Erik Spiekermann: The Measure of Things

The Measure of Things” – famous typedesigner Erik Spiekermann creating fashion for the first time. With our first ever men’s edition of scarves and pocket squares.

And what’s the story behind the design?

Mono knew that Una couldn’t read maps – at least, that’s what she maintained. In fact, Una adopted a somewhat inept air when presented with any kind of technology at all. Mono, on the other hand, bought folding rules, drills, clamps and enough other tools to carry out any repair imaginable.

He knew what the many details at the bottom of the road map meant, and he always help the map so that north was at the top. Up north was where Una wanted to go. Things usually ended up with Mono taking over the navigation – or, indeed, the repairs.

Mono could convert between different currencies in his head; Una simply asked the waiter. Mono knew how many kilometers he could travel with the tank on reserve; Una, on the other hand, had sometimes been forced to wait at the roadside with an empty tank, though it was never long before a man stopped to help her out.

Mono loved devices for measuring and working things out. He knew how many liters in a gallon, how many inches in a foot, and what that would mean in centimeters. Una, on the other hand, was always aware of exactly how much she weighed – whether in kilos, pounds or stone.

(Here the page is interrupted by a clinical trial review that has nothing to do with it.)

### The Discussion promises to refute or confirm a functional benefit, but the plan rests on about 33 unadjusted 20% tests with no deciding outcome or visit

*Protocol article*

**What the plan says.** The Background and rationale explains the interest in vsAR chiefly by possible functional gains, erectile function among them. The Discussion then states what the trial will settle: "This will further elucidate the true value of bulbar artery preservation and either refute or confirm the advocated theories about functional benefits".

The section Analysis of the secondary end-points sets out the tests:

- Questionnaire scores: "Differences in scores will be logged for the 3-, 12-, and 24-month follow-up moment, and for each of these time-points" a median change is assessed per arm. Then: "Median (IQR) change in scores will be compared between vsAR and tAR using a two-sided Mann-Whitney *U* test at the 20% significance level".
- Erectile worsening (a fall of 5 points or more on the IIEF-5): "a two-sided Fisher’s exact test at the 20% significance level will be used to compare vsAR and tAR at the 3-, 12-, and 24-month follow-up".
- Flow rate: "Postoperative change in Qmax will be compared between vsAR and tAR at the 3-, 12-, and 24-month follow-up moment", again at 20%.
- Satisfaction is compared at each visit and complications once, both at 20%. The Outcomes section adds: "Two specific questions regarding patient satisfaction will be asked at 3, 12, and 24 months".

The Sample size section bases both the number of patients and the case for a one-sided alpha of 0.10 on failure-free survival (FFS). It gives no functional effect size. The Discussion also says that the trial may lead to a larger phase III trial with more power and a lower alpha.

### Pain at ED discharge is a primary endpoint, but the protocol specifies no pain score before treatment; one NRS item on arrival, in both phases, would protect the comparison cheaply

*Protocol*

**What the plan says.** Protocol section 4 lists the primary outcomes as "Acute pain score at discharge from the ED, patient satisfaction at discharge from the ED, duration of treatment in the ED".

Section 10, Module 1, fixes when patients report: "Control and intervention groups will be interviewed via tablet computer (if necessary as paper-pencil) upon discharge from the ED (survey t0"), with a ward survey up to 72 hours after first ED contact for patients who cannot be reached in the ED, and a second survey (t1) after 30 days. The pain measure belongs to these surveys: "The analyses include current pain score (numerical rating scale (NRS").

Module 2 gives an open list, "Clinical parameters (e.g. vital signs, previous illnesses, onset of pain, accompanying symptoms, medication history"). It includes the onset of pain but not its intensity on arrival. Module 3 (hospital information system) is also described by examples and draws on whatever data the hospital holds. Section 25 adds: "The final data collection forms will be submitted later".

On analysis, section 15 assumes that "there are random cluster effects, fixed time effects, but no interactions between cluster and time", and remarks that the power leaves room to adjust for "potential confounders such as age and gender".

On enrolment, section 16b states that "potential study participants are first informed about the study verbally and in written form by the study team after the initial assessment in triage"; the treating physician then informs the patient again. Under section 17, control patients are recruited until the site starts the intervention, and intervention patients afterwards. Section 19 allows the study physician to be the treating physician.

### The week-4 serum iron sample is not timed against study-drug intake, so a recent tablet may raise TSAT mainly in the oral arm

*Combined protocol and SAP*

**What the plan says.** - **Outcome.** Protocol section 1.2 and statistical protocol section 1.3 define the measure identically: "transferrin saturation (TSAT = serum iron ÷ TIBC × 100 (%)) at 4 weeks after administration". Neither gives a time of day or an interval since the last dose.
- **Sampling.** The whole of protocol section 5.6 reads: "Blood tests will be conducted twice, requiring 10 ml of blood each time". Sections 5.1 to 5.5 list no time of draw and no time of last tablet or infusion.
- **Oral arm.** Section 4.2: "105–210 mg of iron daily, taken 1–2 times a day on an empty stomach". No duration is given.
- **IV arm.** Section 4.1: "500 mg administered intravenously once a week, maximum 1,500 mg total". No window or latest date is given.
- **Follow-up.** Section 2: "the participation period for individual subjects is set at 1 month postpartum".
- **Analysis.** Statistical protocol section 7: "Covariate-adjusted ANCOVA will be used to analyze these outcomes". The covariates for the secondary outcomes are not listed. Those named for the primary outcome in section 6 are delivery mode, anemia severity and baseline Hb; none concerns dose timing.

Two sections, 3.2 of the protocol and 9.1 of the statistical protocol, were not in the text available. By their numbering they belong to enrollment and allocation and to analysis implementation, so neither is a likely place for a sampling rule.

For Mono, numbers had a kind of cabalistic, magical draw. Though they were abstract, it was possible to depict them precisely on the page. Whether contour lines on maps, the depths of the sea or the length of the scale on the barometer: Numbers had meaning, and the written representation of numbers had a special graphical appeal. What’s more, the scales featured on Mono’s pocket square and scarf let him check things whenever and whenever he needed to: The size of the menu (was it bigger than A4?), the height of Una’s heels, and everything else that was of significance for the measurement of the world.